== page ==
Your IndustryNov 25 2015

Apfa demands Fos decisions be reviewed by judges

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Apfa demands Fos decisions be reviewed by judges

The Association of Professional Financial Advisers’ chairman took aim at the Financial Conduct Authority and Financial Ombudsman Service for their unfair treatment of the advice industry.

Speaking at last night’s (24 November) Apfa annual dinner, John Gummer, Lord Deben, told guests the association had a short list of demands that formed an “absolute basis to go forward sensibly as a profession”.

Focusing first on the regulatory and Financial Services Compensation Scheme levies, he said year-on-year increases were “unacceptable” at a time of falling inflation.

“You cannot run a system on that basis, we have to have that change and we are determined to have that change. I have to say to those that have responsibility here that this is an industry that I have never known to be as angry as it is about the facts of regulation.”

He added that while this is a government he supports, it is also one that has been de-regulatory everywhere else but the financial industry.

Mr Gummer commented that he had never known the industry to be as angry as it is at the moment, moving on to a long-running Apfa campaigning point around unrestricted liabilities.

“We won’t get money into this industry unless we do something about the long stop,” he said, echoing director general Chris Hannant’s earlier points that Apfa has seen progress in pushing its case forward with the FCA.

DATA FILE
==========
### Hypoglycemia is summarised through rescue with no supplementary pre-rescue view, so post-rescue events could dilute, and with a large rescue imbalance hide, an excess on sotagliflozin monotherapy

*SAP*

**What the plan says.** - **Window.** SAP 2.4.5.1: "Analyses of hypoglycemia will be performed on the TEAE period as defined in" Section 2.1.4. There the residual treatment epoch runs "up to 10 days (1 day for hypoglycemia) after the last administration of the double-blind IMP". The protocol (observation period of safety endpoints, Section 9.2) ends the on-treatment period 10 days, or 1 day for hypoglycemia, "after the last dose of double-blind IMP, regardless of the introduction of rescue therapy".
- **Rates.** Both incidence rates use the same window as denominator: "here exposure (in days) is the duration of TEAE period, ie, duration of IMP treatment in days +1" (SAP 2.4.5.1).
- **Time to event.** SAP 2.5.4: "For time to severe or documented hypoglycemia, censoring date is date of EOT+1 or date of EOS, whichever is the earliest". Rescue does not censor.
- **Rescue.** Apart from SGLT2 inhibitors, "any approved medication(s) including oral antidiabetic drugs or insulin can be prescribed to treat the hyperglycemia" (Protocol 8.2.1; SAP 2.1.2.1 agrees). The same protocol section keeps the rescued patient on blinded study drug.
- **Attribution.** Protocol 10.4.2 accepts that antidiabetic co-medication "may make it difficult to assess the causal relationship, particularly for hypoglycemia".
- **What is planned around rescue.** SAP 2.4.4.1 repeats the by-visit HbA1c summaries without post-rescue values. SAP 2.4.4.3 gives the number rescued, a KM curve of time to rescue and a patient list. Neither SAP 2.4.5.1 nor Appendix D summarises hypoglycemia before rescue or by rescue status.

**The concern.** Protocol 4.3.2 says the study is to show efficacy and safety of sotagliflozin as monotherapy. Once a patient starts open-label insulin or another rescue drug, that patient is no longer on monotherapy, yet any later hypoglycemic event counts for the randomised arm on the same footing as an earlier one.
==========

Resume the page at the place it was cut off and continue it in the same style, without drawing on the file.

“Every other industry sees deregulation, but what about us?” he told an audience featuring acting FCA chief executive Tracey McDermott and chairman John Griffith-Jones.

“There is a build up of requirements and it comes down to the key issue of fairness, you can’t obey the law of it changes all the time.”

With this comment, Mr Gummer moved on to his issues with the Fos, an organisation which he stated simply does not obey the rule of law.

He argued changes have to be made to the way ombudsmen operate, pointing out the need for advisers to be able to appeal cases to a judge.

Earlier this year, Apfa announced it was conducting research and compiling a database examining recent Fos decisions on adviser cases, looking for ‘systemic problems’.

“This is a short list of demands, but an absolute basis for us to go forward sensibly as a profession. Advisers need less cost, no competition between regulators and an ability to do the right thing now knowing they won’t be punished later.”

His firebrand performance at the lectern threatened to overshadow guest speaker and economic secretary to the Treasury Harriet Baldwin, who had hot-footed it over from Whitehall.